I pushed the videotape into the VHS player. I figured it was some movie brought by one of the other tragic Koreans who had stayed at this house. I’d see what it was, then ask Werke if I could borrow it later. I was about to plug in the vacuum cleaner but a man with almost conjoined eyebrows was saying something. I looked closer at him. I stared at the screen with the plug in my hand. Then, I approached the TV and sat down in front of it. I saw that video three times that afternoon. Its contents were absolutely shocking.
Hak is a student activist during the tumultuous Korean democracy movement of the 1980s. He falls in love with a bright fellow activist named Jungmin whose cleverness and sense of humor helps her mask her tragic past. As their relationship develops—over endless conversations, an impromptu train trip to the country, and student demonstrations clouded with tear-gas—the two lovers slowly unravel each other’s secrets, guilt, and desires, drawing closer to each other as the world around them begins to fall apart.
Meanwhile, a young man gets off the bus at Gwangju, recently of the Gwangju Democracy Movement of May 18th, 1980 (see Deborah Smith’s introduction to Han Kang’s Human Acts). He is befriended by an older man, a former activist still scarred from those recent events, and they enter into a tortured, sadomasochistic relationship. The former activist, in protest, self-immolates himself in the middle of Gwangju traffic, and the young man is arrested. Student activists rally themselves around the young man, and he is eventually released as an unwitting hero of movement, but this is just the beginning of his troubles.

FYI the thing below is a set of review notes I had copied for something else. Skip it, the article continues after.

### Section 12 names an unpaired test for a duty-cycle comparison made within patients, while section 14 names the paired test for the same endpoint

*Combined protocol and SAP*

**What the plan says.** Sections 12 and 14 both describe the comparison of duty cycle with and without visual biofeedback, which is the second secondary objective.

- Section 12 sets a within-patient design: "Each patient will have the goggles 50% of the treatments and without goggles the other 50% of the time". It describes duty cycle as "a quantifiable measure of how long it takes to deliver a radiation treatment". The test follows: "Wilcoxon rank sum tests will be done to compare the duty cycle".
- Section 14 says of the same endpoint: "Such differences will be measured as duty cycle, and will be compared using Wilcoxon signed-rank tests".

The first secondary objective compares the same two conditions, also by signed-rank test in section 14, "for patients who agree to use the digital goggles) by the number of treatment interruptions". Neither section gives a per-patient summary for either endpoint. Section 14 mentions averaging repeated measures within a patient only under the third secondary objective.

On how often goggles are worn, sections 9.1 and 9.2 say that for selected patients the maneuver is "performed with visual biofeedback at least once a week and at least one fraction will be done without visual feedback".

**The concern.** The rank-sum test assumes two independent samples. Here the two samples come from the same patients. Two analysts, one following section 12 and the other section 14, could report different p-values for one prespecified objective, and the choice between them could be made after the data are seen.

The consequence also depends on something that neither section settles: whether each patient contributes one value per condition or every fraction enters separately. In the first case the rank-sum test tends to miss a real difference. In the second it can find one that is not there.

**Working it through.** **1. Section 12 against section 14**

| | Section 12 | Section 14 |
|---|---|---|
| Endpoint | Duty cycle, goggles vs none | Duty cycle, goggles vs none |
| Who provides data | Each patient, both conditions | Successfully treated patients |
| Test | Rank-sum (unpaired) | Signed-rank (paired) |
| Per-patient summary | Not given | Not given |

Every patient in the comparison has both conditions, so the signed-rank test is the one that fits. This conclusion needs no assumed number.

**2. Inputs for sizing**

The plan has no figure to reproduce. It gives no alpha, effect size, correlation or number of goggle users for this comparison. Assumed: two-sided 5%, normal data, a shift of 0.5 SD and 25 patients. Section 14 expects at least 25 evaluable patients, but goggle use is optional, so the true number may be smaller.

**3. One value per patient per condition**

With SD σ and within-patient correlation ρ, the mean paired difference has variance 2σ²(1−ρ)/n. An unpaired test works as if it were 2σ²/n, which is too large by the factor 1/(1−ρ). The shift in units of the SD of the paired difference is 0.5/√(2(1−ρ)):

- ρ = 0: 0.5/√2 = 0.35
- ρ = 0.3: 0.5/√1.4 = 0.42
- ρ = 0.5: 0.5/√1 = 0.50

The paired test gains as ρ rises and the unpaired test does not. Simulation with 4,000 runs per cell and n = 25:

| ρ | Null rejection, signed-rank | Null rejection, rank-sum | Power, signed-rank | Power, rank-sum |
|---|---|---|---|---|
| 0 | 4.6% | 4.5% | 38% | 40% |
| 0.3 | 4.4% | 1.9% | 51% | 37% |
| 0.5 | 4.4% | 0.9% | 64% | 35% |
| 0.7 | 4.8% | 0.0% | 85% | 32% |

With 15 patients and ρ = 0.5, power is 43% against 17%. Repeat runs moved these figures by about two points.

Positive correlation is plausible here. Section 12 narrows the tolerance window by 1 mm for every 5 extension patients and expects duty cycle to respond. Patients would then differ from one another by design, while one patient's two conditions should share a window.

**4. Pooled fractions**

Hak, in an attempt to make it into North Korea as a student representative from Seoul, ends up in Germany where he stays with a Holocaust survivor. He meets the formerly imprisoned activist, whose past he finds out is more complicated than he could ever imagine. Along the way to entering North Korea, Hak hears countless interconnected stories about the early coal miner and nurse immigrants to Germany, the brainwashing techniques of the Korean intelligence service, the lives of Japanese-Korean immigrants, amphetamine manufacturing in Japan, the musicians of the Auschwitz concentration camp, and the hope that there is salvation in loneliness after all.
About the author
Kim Yeonsu is one of Korea’s bestselling mainstream literary authors. He has been published in French and Chinese, and his highly successful oeuvre consisting of novels, short story collections, and non-fiction includes Goodby Yi Sang, Girlfriend at the End of the World, and I Am a Ghostwriter. He has won several literary awards including the Yi Sang Literary Prize in 2009.
“A twenty-first century classic.” —Kyunghyang Daily
A Kyobo Bookstore “MD Selection.”
A 2007 Korea Arts Council Excellent Book
*A complete English translation of this novel exists courtesy of the Literary Translation Institute of Korea. Please contact the Barbara J. Zitwer Agency.